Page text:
Monday, July 06, 2009

Holy Moses, I made the big-time:I'm quoted by Gil!

Rabbi Gil Student actually put my question (see, especially, Minor gripe #1 and the first two and last three comments to my post re the Koren Sacks Siddur) on his own blog. Amazing! Here it is.


Anonymous Too Old to Jewschool Steve said...

I thought that piece was in response to you. Not to be snarky, but I think he made a particular effort not to identify you as the original source of the question.

Mon Jul 06, 07:00:00 PM 2009  
Blogger Shira Salamone said...

That the post was in response to me is quite clear, since I did, in fact, send him an e-mail on the subject. (I published his response in the comments to my Koren Siddur Post.) I thought he was trying to be nice and not identifity me unless I wished to be identified.

Mon Jul 06, 07:17:00 PM 2009  
Blogger Shira Salamone said...

That should have read "identify."

I've chosen not to comment on Rabbi Student's post for the usual reason why I rarely comment on his blog--Rabbi Student and his commenters are far more learned Jewishly than I, and I don't wish to make a fool of myself any more often than necessary.

That said, the question I posed re the Rabbi Yishmael Omer quote, which was part of my post on the Koren Sacks Siddur, may prove to be one of the few instances in which I’ve *thought* that I made a fool of myself, but turned out to be right.

Here’s what I said:

“1) I find it annoying that the Rabbi Yishmael Omer quotation at the end of Birkot HaShachar continues the differentiation of "echad (one)" in verse 9 and "acher (other)" in verse 10, a difference, in Hebrew script, of exactly one letter. I assume that this error resulted from the similarity of appearance between the letters daled and resh, and probably originated with a typesetter of a previous siddur. The same error appears in the 1941 siddur of Sacks' predecessor as Chief Rabbi of the British Commonwealth, Rabbi Hertz. If anything, the manner in which these two verses are laid out in the Koren Sacks Siddur makes it even more obvious that this is an error. As recently as the 1949 Birnbaum Siddur (Ashkenaz) and the 1977 DeSola Pool Siddur According to the Custom of Spanish and Portuguese Jews, the word was correctly spelled "acher" in both verses 9 and 10. When did this obvious typo become so sacrosanct that it can't be corrected?”

Here’s the comment that Rabbi/Dr./Mr.(?) Raphael Freeman, editor of the Koren Sacks Siddur, published in response:

“With respect to Rabbi Yishmael omer, I’m curious as to why you think that this is a mistake. This would indeed be a grevious mistake and would change the way we learn Torah. Can you please give some evidence basing your theory?”

My reply:
“Regarding Rabbi Yishmael omer, I based my assumption that there is a misprint on the fact that both the Birnbaum and the DeSola Pool use the work "acher" in both verses. Also, having noticed the difference when I switched from the Birnbaum to the ArtScroll, I consulted an Israeli from my congregation--someone far more learned than I--concerning this difference of opinion, simply because I was confused and wished to know which spelling was correct, and he seemed quite certain that "acher" was correct in both instances. My Hebrew and Talmudic knowledge being quite limited, perhaps you can enlighten me.”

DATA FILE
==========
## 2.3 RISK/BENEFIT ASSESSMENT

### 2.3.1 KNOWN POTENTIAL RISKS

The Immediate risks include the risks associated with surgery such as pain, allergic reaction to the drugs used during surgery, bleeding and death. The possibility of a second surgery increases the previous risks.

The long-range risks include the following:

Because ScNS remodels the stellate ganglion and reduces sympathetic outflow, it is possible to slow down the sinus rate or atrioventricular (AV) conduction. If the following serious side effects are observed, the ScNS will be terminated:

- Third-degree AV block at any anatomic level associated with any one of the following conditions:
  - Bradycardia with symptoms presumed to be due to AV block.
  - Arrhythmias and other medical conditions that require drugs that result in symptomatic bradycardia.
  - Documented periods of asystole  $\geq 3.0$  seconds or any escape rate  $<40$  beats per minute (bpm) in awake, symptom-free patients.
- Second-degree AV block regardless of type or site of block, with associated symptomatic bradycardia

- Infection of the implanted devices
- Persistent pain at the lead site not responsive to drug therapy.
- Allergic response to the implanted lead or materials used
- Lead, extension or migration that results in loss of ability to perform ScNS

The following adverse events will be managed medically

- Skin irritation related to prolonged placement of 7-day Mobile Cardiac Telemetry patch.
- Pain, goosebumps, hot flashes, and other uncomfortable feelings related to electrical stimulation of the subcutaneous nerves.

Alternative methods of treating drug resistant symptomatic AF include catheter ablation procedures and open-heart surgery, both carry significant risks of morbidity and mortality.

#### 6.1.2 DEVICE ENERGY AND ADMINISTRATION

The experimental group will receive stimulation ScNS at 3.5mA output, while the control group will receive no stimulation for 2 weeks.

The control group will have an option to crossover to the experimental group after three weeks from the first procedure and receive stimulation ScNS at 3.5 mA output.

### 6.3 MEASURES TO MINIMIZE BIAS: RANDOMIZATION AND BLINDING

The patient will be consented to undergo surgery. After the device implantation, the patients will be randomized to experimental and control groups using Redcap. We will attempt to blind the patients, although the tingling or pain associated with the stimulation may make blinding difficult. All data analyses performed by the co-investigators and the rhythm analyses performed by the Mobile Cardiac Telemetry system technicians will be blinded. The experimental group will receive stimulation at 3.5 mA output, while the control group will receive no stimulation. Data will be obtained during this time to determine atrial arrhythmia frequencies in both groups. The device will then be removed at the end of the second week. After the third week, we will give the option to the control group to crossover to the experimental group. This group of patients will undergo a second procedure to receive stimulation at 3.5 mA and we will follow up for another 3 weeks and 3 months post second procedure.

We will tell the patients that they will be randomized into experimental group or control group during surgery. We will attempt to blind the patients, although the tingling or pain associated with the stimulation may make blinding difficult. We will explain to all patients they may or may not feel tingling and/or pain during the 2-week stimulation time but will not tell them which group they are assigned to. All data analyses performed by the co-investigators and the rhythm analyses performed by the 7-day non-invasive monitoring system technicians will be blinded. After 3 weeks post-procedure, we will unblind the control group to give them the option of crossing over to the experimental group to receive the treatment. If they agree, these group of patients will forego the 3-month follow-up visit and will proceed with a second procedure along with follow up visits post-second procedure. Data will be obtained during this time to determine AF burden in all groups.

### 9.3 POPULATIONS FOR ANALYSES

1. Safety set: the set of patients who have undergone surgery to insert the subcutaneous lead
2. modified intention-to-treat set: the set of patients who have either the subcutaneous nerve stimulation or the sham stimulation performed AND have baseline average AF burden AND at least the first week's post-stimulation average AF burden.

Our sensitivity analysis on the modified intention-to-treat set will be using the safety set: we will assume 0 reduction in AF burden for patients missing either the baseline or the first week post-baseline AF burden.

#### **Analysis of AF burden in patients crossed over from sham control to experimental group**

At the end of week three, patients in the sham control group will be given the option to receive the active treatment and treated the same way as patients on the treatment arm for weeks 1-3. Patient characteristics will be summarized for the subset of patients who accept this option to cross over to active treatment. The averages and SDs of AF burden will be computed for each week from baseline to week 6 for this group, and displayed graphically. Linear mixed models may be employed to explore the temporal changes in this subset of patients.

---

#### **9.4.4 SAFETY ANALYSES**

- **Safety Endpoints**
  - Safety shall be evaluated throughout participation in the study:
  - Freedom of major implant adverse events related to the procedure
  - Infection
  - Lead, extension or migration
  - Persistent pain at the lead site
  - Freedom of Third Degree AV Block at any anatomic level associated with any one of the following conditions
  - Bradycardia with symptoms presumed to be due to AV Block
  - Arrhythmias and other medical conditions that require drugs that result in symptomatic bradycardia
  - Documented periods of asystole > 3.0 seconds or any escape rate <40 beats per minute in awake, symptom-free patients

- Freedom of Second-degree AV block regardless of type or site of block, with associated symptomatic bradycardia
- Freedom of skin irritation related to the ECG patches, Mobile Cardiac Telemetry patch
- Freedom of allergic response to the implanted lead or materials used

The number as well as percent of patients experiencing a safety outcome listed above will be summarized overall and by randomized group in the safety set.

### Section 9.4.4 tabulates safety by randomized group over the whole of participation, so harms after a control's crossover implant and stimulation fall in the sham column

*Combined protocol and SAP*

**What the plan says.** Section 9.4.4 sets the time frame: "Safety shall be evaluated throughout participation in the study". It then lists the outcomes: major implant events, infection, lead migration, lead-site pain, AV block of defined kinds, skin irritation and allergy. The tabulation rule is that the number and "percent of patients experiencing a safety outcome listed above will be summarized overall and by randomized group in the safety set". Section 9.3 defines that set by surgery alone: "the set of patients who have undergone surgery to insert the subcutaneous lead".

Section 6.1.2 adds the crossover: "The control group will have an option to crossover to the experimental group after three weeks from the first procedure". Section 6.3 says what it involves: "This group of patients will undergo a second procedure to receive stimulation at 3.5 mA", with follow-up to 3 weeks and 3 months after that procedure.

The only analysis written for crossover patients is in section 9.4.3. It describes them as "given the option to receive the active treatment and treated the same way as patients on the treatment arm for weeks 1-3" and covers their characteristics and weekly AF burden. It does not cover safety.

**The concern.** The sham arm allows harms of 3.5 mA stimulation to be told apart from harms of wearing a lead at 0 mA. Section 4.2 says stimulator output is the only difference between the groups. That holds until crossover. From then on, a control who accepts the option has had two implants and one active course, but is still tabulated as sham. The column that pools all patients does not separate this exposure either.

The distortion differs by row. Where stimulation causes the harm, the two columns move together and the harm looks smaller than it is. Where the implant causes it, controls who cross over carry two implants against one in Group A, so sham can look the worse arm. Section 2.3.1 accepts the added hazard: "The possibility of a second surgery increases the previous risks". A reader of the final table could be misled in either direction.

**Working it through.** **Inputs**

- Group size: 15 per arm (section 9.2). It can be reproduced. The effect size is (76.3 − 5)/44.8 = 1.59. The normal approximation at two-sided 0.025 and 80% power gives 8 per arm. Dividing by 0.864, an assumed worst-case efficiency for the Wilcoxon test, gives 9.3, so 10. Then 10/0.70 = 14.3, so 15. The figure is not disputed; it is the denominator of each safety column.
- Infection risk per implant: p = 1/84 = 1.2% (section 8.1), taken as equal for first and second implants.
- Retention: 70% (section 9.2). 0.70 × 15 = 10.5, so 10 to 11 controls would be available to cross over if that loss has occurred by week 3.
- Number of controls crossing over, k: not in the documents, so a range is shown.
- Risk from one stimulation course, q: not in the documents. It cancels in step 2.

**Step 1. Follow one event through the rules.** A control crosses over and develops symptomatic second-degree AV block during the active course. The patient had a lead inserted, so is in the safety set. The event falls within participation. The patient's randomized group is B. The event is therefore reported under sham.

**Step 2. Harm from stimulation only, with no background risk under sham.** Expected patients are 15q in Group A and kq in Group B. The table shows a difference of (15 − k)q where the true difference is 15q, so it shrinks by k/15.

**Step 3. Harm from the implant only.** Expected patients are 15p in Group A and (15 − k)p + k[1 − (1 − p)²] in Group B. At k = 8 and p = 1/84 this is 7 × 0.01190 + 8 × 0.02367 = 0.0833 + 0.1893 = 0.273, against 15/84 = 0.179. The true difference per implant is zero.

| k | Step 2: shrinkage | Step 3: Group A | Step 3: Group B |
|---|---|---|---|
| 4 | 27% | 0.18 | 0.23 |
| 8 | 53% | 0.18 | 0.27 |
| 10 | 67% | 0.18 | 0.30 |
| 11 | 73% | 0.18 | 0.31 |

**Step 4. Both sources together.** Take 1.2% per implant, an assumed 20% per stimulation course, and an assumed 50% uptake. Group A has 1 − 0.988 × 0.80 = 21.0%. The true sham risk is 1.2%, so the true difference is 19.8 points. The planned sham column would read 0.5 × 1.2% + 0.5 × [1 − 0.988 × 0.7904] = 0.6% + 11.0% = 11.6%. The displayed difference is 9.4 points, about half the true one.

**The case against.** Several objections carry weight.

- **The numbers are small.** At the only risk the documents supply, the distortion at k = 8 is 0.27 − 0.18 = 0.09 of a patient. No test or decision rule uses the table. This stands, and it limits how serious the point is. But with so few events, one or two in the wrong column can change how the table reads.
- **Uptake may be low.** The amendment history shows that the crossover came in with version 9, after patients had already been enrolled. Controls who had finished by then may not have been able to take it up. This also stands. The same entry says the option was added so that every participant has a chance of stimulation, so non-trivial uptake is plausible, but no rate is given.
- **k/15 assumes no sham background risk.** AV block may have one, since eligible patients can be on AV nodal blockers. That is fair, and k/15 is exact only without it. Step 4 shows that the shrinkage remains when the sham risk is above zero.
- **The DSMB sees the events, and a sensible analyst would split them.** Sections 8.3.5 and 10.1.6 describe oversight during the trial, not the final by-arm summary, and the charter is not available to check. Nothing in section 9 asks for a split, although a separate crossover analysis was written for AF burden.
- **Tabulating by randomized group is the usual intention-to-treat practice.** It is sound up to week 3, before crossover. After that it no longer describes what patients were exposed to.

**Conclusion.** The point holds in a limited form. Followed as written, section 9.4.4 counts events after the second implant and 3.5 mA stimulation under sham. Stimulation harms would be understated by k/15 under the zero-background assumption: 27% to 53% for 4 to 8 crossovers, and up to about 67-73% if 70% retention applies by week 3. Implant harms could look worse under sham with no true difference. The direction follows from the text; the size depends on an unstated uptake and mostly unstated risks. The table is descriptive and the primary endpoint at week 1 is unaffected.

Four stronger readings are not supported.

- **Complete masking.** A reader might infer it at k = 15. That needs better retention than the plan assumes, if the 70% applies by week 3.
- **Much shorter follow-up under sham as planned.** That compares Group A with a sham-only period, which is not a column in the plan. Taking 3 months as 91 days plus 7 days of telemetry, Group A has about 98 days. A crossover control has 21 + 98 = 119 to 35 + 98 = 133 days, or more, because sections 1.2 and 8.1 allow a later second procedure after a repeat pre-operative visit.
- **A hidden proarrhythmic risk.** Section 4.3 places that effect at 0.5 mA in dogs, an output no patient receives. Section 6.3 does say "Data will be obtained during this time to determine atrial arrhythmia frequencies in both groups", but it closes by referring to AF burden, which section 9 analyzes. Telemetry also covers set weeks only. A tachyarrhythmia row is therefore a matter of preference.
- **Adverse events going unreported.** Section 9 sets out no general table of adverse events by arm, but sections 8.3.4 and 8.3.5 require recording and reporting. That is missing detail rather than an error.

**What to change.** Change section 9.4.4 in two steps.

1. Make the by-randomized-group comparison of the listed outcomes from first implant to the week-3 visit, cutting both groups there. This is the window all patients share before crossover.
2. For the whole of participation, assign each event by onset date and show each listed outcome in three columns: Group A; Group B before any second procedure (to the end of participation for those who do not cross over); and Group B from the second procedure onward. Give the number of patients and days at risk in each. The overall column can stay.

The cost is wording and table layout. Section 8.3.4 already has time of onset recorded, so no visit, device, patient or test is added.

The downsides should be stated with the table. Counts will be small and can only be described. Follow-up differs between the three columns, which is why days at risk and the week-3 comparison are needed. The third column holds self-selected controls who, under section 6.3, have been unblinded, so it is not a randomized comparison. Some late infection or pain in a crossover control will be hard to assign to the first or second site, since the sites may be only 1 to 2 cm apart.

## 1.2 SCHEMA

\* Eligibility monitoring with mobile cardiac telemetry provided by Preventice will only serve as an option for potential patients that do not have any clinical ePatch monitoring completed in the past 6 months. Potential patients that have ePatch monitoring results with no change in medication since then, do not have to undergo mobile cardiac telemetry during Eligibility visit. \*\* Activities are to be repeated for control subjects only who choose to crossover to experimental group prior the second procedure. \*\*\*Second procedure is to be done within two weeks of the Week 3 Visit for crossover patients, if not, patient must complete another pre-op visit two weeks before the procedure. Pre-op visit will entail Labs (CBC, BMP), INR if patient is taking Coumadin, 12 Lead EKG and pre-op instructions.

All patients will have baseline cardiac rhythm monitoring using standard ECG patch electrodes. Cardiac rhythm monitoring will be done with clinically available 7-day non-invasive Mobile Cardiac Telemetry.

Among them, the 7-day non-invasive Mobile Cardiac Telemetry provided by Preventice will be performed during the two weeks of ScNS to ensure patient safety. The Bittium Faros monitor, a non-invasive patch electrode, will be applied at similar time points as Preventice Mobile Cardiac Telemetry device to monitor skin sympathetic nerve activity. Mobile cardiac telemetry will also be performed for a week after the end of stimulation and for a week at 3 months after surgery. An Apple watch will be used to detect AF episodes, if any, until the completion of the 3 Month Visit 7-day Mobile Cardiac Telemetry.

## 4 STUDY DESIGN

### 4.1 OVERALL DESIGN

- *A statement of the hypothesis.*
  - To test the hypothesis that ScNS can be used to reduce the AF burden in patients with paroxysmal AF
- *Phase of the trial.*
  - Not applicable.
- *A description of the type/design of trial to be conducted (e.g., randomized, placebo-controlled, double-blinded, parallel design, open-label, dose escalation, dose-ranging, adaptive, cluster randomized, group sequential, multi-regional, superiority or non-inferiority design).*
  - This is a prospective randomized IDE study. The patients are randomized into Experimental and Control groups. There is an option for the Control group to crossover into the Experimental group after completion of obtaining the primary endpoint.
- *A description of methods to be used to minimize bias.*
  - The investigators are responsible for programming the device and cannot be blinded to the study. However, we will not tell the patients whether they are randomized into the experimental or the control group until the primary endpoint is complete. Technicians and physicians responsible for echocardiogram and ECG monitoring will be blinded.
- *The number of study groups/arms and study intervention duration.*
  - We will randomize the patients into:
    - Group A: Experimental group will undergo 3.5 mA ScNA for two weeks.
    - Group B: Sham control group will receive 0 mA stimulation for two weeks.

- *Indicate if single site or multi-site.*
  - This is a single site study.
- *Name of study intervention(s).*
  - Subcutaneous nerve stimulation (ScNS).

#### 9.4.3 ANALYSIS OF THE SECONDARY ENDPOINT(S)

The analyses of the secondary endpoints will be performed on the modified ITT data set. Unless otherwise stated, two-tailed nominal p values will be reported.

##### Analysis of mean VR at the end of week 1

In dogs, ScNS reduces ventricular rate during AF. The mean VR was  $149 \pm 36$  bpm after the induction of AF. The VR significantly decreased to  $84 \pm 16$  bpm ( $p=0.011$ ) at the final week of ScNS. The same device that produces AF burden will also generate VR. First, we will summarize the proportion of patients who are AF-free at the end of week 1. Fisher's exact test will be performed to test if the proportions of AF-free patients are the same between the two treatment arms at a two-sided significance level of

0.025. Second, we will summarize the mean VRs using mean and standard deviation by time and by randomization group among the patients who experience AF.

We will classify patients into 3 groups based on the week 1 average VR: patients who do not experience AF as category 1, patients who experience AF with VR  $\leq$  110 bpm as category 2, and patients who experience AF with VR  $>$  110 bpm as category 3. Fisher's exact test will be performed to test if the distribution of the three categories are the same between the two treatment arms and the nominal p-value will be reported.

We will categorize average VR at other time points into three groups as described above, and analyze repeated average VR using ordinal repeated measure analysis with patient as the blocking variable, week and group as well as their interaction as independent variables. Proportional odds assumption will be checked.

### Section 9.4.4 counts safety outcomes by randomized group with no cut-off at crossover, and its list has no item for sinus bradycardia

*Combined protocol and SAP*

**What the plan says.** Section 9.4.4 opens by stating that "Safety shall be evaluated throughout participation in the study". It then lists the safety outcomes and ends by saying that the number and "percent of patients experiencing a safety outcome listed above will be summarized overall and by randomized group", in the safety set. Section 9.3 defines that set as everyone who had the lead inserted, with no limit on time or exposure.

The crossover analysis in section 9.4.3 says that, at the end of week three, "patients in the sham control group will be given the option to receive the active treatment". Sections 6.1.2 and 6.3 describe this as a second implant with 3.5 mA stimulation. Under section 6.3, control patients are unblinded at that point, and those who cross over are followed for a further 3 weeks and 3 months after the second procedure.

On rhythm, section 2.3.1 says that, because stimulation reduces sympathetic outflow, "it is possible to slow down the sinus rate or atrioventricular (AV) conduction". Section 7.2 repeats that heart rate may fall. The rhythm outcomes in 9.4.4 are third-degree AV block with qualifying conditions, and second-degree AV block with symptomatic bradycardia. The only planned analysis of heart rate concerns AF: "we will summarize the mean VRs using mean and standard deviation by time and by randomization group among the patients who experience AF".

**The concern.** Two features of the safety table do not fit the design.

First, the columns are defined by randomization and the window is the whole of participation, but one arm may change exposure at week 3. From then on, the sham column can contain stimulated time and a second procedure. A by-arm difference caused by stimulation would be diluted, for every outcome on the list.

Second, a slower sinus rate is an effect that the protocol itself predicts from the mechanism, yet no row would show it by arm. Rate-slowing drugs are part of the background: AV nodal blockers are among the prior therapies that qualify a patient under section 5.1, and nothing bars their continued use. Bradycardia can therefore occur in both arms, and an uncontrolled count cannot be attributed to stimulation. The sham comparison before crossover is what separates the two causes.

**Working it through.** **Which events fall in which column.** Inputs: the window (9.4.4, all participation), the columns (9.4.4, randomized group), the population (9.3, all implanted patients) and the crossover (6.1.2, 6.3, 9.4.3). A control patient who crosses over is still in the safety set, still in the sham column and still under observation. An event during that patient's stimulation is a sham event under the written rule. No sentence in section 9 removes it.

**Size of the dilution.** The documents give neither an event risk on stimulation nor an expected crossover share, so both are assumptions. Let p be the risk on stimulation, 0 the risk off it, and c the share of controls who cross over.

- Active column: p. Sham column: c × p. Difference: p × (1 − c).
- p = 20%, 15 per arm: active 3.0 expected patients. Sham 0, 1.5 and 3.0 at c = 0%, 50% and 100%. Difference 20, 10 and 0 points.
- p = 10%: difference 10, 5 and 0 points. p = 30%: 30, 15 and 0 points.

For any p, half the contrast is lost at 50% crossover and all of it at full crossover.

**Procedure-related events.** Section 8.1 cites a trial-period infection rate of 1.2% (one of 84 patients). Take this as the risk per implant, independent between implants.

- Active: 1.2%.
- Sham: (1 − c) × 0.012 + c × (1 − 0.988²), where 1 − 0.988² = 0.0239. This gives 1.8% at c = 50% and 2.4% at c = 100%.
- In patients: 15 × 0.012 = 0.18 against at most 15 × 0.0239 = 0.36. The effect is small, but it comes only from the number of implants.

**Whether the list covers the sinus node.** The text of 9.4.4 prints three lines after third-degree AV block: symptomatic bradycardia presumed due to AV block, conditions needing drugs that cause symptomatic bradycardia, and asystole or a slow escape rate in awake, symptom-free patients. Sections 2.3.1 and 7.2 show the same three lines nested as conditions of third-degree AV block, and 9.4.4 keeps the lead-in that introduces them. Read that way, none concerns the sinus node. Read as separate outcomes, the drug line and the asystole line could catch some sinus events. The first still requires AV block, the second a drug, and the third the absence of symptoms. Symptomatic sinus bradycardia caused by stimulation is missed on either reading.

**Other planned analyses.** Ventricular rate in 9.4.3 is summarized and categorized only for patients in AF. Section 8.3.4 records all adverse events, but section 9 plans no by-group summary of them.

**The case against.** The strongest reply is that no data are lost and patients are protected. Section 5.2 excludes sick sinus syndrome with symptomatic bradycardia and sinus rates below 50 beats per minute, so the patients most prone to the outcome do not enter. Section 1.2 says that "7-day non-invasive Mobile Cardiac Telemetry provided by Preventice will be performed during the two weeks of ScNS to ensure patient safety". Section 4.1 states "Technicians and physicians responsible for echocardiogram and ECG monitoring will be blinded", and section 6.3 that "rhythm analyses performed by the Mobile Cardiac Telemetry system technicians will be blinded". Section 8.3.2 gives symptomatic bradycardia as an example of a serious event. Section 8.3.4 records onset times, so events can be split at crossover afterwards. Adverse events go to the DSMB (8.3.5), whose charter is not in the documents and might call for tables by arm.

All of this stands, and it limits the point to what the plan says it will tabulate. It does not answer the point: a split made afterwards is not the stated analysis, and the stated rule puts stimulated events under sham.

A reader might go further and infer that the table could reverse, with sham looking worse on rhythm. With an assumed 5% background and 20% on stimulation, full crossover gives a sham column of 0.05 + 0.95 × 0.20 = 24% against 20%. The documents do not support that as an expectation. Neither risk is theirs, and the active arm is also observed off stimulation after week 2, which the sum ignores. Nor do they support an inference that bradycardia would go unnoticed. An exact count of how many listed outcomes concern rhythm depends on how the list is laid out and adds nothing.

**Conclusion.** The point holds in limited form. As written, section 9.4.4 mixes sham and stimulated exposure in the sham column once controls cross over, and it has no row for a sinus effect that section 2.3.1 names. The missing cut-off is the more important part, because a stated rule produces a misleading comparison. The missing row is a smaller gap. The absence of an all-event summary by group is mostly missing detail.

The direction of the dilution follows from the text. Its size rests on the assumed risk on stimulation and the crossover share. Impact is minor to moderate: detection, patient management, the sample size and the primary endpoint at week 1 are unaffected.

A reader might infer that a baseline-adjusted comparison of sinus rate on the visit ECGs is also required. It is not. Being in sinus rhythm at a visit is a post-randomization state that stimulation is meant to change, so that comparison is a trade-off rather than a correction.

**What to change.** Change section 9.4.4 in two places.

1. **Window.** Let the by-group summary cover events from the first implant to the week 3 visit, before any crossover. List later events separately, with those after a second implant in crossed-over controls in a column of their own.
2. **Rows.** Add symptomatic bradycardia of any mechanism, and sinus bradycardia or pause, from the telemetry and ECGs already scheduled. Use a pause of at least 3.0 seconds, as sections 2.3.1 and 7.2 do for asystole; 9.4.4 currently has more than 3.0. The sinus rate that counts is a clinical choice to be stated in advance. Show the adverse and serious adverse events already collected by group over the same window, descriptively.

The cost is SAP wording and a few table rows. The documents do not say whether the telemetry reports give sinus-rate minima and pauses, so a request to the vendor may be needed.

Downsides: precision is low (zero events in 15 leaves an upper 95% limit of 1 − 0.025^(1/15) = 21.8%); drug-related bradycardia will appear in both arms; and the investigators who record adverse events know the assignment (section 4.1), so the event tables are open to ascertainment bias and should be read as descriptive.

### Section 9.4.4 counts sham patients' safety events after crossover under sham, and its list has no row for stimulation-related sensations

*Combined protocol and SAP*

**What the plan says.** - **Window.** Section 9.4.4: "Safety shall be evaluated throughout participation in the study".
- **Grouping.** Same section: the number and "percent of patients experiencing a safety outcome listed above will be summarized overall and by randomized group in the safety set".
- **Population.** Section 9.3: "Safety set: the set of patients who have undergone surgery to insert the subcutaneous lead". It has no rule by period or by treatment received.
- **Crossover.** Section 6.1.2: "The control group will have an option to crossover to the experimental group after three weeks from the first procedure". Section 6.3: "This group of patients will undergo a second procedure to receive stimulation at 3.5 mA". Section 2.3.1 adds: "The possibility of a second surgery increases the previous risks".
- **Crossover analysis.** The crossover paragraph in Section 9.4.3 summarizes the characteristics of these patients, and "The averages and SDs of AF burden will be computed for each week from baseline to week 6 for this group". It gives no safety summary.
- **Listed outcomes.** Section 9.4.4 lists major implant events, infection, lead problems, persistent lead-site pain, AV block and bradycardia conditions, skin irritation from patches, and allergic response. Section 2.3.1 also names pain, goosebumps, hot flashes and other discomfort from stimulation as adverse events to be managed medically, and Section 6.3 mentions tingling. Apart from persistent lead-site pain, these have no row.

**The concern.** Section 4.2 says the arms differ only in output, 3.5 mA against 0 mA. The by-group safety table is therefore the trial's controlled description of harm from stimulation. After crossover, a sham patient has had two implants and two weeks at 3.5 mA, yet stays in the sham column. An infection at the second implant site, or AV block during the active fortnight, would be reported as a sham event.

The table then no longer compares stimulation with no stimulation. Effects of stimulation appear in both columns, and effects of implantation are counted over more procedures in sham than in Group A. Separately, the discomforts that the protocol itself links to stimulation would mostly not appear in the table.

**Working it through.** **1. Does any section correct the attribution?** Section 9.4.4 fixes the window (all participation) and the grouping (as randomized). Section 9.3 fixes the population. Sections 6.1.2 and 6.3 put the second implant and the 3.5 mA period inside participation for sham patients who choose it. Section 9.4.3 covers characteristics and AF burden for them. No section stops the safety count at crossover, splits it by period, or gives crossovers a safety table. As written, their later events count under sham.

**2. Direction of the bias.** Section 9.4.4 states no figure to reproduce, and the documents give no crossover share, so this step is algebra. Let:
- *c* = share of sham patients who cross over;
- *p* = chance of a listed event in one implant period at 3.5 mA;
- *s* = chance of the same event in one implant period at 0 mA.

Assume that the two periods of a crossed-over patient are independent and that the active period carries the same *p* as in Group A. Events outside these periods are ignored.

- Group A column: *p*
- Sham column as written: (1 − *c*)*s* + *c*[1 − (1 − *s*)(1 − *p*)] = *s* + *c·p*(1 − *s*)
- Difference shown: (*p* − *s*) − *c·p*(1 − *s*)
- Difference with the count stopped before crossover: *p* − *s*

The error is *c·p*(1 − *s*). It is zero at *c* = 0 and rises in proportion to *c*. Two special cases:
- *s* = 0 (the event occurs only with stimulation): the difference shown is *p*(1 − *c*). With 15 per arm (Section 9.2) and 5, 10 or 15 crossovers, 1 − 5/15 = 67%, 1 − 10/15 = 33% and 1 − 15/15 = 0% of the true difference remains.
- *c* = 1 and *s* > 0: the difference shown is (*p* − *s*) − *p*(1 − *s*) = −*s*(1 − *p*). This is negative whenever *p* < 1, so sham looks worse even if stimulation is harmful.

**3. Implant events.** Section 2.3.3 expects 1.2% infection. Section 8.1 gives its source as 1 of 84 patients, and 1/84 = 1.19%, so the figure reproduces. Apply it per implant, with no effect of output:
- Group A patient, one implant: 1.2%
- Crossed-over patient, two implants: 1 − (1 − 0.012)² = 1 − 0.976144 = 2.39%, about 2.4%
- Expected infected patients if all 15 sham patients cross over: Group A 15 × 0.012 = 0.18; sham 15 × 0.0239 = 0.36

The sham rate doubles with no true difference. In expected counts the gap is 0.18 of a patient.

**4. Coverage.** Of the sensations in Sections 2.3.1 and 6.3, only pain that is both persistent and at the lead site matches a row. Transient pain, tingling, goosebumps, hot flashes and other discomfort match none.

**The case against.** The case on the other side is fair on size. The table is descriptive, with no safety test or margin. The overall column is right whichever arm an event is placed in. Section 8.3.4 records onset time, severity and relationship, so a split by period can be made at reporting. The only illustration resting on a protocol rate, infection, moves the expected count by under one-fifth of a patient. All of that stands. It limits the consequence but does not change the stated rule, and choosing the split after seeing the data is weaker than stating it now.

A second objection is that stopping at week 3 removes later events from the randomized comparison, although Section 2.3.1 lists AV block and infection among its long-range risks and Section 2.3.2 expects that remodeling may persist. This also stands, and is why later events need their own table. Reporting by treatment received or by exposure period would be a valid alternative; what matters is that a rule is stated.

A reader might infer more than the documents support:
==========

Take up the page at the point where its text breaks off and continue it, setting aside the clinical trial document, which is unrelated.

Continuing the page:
Mr. Freeman never responded. I’m quite peeved. I take it for granted that he assumed that an am ha-aretz (Jewishly-illiterate person) couldn’t possibly be correct. But a simple reading (which I, being barely literate in Hebrew, much less rabbinic literature, am incapable of doing) of the source of the Rabbi Yishmael Omer quote, which is found at the beginning of Sifra, would have yielded the answer to my question, which is, according to Rabbi Student, that the original text says “acher” both times. If Mr. Freeman still wished to insist that minhag (custom) trumped accuracy, that would have been understandable, though I disagree on the grounds that either you’re quoting or you’re not. Instead, he chose to leave me looking like an idiot, which I don’t appreciate. It’ll serve him right if he ends up with egg on his face.

Mon Jul 06, 08:14:00 PM 2009  
Anonymous Too Old to Jewschool Steve said...

Trust me, you didn't look like an idiot. And you need not have smicha to challenge an asssumption, regardless of how widely (and, according to Rav Student) incorrectly it may be.
Now, if you really want to live dangerously, accept the assignment of providing the minyan's introduction to chukat-balak, while the jewish studies chair of a major university, an expert in bible, is sitting in the front row. Talk about feeling singularly unqualified!

Mon Jul 06, 10:49:00 PM 2009  
Blogger Shira Salamone said...

Granted that one doesn't need to be a rabbi to challenge an assumption. But I certainly would have phrased my challenge differently if I had realized that it would attract the attention of the siddur's editor and one of the Jewish blogosphere's scholars. "Annoying" was not the best choice of words. "Puzzling" might have been a better choice.

Oy. I hope your Chukkat-Balak introduction went well.

Mon Jul 06, 11:23:00 PM 2009  
Anonymous sanesc said...


I wouldn't assume that Freeman was leaving you looking like a fool. If I had to guess, he was drawn to your site by a web-tool, and didn't receive an alert that you had published a follow-up comment (as opposed to the blogpost which said "Koren Sacks"). It's almost the three weeks, I would be dan l'kaf zchut and assume that he doesn't track every comment he does and never received a follow-up alert.

Tue Jul 07, 09:00:00 AM 2009  
Blogger Shira Salamone said...

Sanesc, you may very well be right. I'll follow your advice, given that the Three Weeks are almost upon us, and be "dan l'kaf z'chut" (roughly, give the benefit of the doubt).

Tue Jul 07, 01:22:00 PM 2009  

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